'Me And You And Everyone We Know’ is a 2005 comedy film directed and written by Miranda July. The film follows a loose cast of characters, mainly revolving around a newly divorced father and his two young sons, and explores the different existential problems for people at difference stages of their life. There was a dramatic element to the film but the film was primarily a comedy, a rather quirky one at that, where awkward and different people deal with various levels of problems ranging from the ludicrous to the banal.

One of the major plotlines of the film was the budding romance between Richard (John Hawkes) and Christine (Miranda July). They are both quirky in their own way and the initial connection between the two was relatively bumpy; along with their relationship, we also get to follow his two sons, a pair of teen girls, Richard’s co-worker and a few other characters. All of their actions and stories are intersected, in one way or another, in this mosaic of life experience. The film approached themes of sexuality in a way that is reminiscent of Wes Anderson, in the sense that it trivialized the situation with heightened dialogue and rendered it menial, while utilizing the subject matter as a way to generate off-kilter comedy. There were attempts at something different and unique when portraying the existential crises but at times, I was confused as to what of her approach was exactly. Perhaps I simply didn’t understand what the film was trying to achieve but I did understand there is an undercurrent of self-reflexivity in the film where it acknowledges the absurdity of certain situations. Additionally, the film poked fun at certain romantic/dramatic tropes but this seemed to have contradicted the conclusion of the film, which reaffirms my criticism for the structure. The film was neatly tied up at the end, emphasizing that the film isn’t outside the boundary of “mainstream” narrative cinema.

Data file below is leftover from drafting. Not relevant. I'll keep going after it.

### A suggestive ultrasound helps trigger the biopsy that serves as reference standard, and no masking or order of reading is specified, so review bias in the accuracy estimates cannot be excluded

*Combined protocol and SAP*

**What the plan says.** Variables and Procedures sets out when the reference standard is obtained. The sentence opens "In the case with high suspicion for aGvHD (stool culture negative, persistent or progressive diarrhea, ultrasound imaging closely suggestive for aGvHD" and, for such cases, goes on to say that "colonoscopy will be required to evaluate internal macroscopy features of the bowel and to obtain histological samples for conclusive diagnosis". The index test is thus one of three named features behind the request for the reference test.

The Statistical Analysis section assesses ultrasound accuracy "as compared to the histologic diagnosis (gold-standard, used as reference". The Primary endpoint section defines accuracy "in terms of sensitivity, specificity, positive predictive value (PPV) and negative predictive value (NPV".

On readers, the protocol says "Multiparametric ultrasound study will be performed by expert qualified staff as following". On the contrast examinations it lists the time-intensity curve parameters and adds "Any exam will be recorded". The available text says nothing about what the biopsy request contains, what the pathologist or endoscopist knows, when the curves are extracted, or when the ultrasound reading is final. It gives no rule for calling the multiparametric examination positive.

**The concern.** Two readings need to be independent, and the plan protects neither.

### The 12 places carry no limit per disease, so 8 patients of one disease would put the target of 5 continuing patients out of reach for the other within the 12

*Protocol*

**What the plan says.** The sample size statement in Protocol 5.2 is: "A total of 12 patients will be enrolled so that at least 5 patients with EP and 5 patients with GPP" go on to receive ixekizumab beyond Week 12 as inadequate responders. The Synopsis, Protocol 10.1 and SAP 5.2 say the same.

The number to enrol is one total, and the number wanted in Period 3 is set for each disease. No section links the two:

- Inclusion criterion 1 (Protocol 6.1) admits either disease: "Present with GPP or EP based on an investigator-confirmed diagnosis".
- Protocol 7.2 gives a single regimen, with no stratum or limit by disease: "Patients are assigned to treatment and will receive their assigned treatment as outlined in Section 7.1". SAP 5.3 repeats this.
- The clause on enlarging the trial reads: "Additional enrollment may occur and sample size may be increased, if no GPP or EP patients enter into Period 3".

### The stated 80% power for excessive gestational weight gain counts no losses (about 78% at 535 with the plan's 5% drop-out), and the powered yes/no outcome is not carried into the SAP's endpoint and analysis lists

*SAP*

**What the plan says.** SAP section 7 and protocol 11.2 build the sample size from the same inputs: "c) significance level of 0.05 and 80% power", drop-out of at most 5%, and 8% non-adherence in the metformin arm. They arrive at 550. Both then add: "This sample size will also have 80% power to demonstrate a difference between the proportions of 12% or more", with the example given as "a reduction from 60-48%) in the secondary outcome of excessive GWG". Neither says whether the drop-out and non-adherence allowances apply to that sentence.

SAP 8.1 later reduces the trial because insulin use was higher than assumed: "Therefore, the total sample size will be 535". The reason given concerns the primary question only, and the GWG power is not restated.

The film was shot on HD video and it certainly looked that way. The look and feel corresponded well with the narrative content of the film since Miranda used video in her artwork and videos of photos as part of her oeuvre. The reality portrayed was one that was textually and affectively, banal and normal; the film created a backdrop of a mid-sized town, American suburbia that felt realistic beyond the point of verisimilitude.  The aesthetic feel was a contrast to the heightened character portrayals; the film created a “bizzaro” world tapestry of quirkiness that was supposed to be funny and heartfelt.

This film was not my cup of tea and frankly, I don’t feel like I fully understood the point of the film. The comedy didn’t quite work for me and the emotion fell flat as well. There were times where I could feel some attachment to the characters, but I willingly put it down because of my dislike for the film itself. I actually felt a deep sense of annoyance with the feel of the film; I was, to put it mildly, a resistant spectator. However, given the inherent subjectivity of the cinematic experience, I encourage everyone to at least give the film a chance.

This film will be screened by CINSSU as part of the Free Friday Films program this Friday October 24th at Alumni Hall.